BMW Edges out Mercedes-Benz in July with Demo Sales
In the race to be the number one luxury car brand, BMW reports demo cars to surpass Mercedes-Benz sales in the U.S.
by John Clark | 17 August 2012
BMW AG recently reported that the car manufacturer sold 21,297 of its flagship-brand cars in the U.S. this July. The problem is, those numbers are not nearly as straightforward as they appear.
In an effort to edge out Mercedes-Benz, hundreds of BMWs were counted as sold in July, even though they remain in showroom inventories and according to dealerships are still being advertised for sale as new cars.
The reason for the strange reporting is that the company made a special offer to dealers on July 31. For only that day, dealers were able to receive discounts of up to $7,000 per 2012MY car as long as the vehicle was reported sold that day.
As The Wall Street Journal reported, the number of such deals raises questions about the accuracy of the company’s reported sales, a closely watched figure as BMW and rival Mercedes-Benz vie for the title of top-selling U.S. luxury brand.
Kenn Sparks, a BMW spokesman, said its July sales total includes vehicles that were purchased by its dealers for use as what are known as “demos”— cars used on lots for test drives.
He declined to say how many reported sales were demos, saying BMW doesn’t release the figure. “These vehicles may stay on the lot because they are used as demo models,” he said.
Car companies, which book revenue when they ship to dealers, are known for using a variety of tactics to improve sales beyond what consumers purchase, such as cut rate deals with rental-car fleets and incentive that get dealers to stock more vehicles than they need.
But piling up cars on dealer lots and offering discounts can backfire. While sales may rise for a month or two, they often fall once the effort comes to an end. Dealers call this “payback.” Discounting also can erode a car maker’s profit margins.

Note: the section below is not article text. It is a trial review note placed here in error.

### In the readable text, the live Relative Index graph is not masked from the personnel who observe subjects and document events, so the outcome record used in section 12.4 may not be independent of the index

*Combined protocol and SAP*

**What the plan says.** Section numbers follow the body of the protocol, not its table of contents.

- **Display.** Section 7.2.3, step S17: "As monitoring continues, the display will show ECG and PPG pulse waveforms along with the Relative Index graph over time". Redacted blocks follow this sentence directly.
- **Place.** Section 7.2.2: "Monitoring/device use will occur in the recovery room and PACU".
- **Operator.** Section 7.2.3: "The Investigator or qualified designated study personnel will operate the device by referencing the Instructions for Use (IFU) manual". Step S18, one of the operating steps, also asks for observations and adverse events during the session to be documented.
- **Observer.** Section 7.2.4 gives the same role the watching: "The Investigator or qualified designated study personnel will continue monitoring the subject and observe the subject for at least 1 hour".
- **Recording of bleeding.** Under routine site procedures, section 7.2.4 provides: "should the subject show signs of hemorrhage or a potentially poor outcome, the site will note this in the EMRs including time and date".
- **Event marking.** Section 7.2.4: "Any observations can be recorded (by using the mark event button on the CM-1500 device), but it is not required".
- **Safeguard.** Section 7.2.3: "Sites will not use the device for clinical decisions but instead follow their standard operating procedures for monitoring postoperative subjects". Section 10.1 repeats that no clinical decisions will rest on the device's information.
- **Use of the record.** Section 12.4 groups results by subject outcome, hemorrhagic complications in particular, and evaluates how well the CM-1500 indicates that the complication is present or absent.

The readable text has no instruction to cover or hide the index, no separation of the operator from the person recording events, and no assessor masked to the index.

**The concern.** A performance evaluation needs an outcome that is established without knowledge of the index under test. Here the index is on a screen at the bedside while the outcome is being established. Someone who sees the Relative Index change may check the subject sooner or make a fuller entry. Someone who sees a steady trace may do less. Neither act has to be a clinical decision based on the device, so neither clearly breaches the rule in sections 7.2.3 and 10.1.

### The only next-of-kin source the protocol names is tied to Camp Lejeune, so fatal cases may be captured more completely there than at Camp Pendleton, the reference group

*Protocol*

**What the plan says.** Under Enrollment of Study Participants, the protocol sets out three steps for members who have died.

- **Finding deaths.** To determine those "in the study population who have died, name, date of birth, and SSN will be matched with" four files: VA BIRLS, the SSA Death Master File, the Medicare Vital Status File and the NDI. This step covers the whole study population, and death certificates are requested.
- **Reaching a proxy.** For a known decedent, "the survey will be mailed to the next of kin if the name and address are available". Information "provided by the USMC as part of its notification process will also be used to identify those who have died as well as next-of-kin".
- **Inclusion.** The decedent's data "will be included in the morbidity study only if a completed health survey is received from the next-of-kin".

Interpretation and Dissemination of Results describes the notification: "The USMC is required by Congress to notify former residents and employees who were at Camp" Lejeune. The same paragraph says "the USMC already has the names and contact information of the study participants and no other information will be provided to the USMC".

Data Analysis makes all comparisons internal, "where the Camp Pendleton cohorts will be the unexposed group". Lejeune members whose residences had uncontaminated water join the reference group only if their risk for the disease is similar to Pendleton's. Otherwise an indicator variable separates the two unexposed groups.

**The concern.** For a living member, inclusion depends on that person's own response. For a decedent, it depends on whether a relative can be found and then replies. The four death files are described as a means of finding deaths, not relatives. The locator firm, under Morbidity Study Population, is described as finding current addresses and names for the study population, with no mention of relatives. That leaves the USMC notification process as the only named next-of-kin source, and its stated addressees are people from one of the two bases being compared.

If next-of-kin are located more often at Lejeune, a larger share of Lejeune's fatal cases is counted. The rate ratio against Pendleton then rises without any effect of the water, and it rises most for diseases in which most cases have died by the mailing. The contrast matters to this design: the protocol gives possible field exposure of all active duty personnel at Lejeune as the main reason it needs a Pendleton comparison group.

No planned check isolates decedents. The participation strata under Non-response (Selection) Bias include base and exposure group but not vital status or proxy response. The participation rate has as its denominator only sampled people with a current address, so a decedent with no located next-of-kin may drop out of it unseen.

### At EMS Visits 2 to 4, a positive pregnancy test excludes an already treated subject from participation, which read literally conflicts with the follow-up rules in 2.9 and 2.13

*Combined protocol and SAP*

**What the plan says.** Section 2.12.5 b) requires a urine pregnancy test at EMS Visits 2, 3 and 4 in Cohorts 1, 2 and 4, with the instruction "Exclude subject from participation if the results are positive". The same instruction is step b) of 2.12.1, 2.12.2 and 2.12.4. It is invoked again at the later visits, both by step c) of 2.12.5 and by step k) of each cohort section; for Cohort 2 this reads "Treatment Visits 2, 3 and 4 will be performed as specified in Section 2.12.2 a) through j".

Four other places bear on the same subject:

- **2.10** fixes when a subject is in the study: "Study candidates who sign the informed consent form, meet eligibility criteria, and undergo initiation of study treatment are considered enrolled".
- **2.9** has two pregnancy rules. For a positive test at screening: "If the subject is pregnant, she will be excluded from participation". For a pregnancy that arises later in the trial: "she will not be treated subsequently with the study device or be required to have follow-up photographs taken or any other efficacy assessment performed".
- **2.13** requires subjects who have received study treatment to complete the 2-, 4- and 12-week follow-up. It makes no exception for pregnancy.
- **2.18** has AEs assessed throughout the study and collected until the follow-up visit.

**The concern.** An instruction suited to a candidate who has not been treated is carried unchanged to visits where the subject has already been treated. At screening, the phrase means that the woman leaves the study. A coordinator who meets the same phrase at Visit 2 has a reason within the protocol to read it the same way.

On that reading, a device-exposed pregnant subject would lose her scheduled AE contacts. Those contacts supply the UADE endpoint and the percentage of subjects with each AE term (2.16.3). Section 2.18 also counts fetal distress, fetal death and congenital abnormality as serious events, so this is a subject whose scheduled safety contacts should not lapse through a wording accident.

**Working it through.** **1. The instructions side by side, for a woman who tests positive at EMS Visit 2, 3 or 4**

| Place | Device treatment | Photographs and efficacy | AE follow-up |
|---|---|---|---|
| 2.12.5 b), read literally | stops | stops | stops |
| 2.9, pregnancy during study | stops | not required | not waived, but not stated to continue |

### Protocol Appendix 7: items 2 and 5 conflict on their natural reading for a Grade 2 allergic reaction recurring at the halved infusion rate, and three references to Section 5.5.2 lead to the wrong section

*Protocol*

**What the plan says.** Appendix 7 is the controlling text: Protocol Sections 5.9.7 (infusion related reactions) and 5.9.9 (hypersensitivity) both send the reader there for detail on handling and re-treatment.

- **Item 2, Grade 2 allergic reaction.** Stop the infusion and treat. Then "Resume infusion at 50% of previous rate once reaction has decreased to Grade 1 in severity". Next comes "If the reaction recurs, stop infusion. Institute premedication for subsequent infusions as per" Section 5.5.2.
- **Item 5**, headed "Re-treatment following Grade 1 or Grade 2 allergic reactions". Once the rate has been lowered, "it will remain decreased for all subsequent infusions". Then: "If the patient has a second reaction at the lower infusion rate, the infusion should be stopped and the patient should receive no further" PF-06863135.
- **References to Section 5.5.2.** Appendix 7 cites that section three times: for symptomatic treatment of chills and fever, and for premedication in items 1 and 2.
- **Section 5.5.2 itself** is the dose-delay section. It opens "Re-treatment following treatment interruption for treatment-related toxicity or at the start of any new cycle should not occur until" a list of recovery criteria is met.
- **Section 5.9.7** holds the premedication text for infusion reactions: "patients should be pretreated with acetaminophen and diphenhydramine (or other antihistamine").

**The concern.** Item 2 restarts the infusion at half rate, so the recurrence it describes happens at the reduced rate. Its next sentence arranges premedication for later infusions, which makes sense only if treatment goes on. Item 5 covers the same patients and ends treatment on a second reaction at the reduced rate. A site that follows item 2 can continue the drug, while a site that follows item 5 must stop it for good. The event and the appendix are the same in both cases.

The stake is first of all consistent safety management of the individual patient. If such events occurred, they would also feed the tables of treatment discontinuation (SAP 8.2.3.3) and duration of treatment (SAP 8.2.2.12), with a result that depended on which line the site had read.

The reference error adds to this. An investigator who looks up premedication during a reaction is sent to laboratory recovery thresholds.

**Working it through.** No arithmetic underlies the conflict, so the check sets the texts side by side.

BMW’s incentives appeared to help propel the car maker to a 1,900-vehicle lead over Daimler AG’s Mercedes-Benz, which has battled BMW for the U.S. sales crown for a year and has beefed up demo sales. On Aug. 1, BMW reported July sales spiked for the vehicle types eligible for the demo discounts. It sold 1,696 of its 7 Series sedans in July, the highest monthly total so far this year, and triple the June total of 539. For the 3 Series coupe, which had demo discounts totaling $3,200, sales climbed to 2,555 cars, up from 1,222 in June and that vehicle’s highest total for the year.
Dealers said they believe a few thousand BMW vehicles were sold as demos. The auto maker reported it sold 21,297 vehicles in July compared with 19,312 for Mercedes. BMW’s Mr. Sparks said BMW doesn’t break out sales of demonstration vehicles.
Mr. Sparks said demo models should be clearly marked and sold as used cars. But managers who own or oversee more than a dozen BMW dealerships said they routinely offer the vehicles as new and that BMW’s U.S. sales unit approves of the practice.
Several managers at BMW dealerships said they had no customers lined up to buy or lease the demo cars, but reported them as sold to lock in the discounts. “If I don’t take them, then I’ll be at a disadvantage to my competitors,” one dealer executive said.
At New Century BMW in Alhambra, Calif., the retailer has “a handful” of 7 Series large sedans that were reported to BMW as sold in July, Internet salesman Justin Wong said. “They are new cars. They are not used,” he said.
“We put a few into the loaner fleet,” one of the dealership managers said. “But most we just move as quickly as we can” as new cars.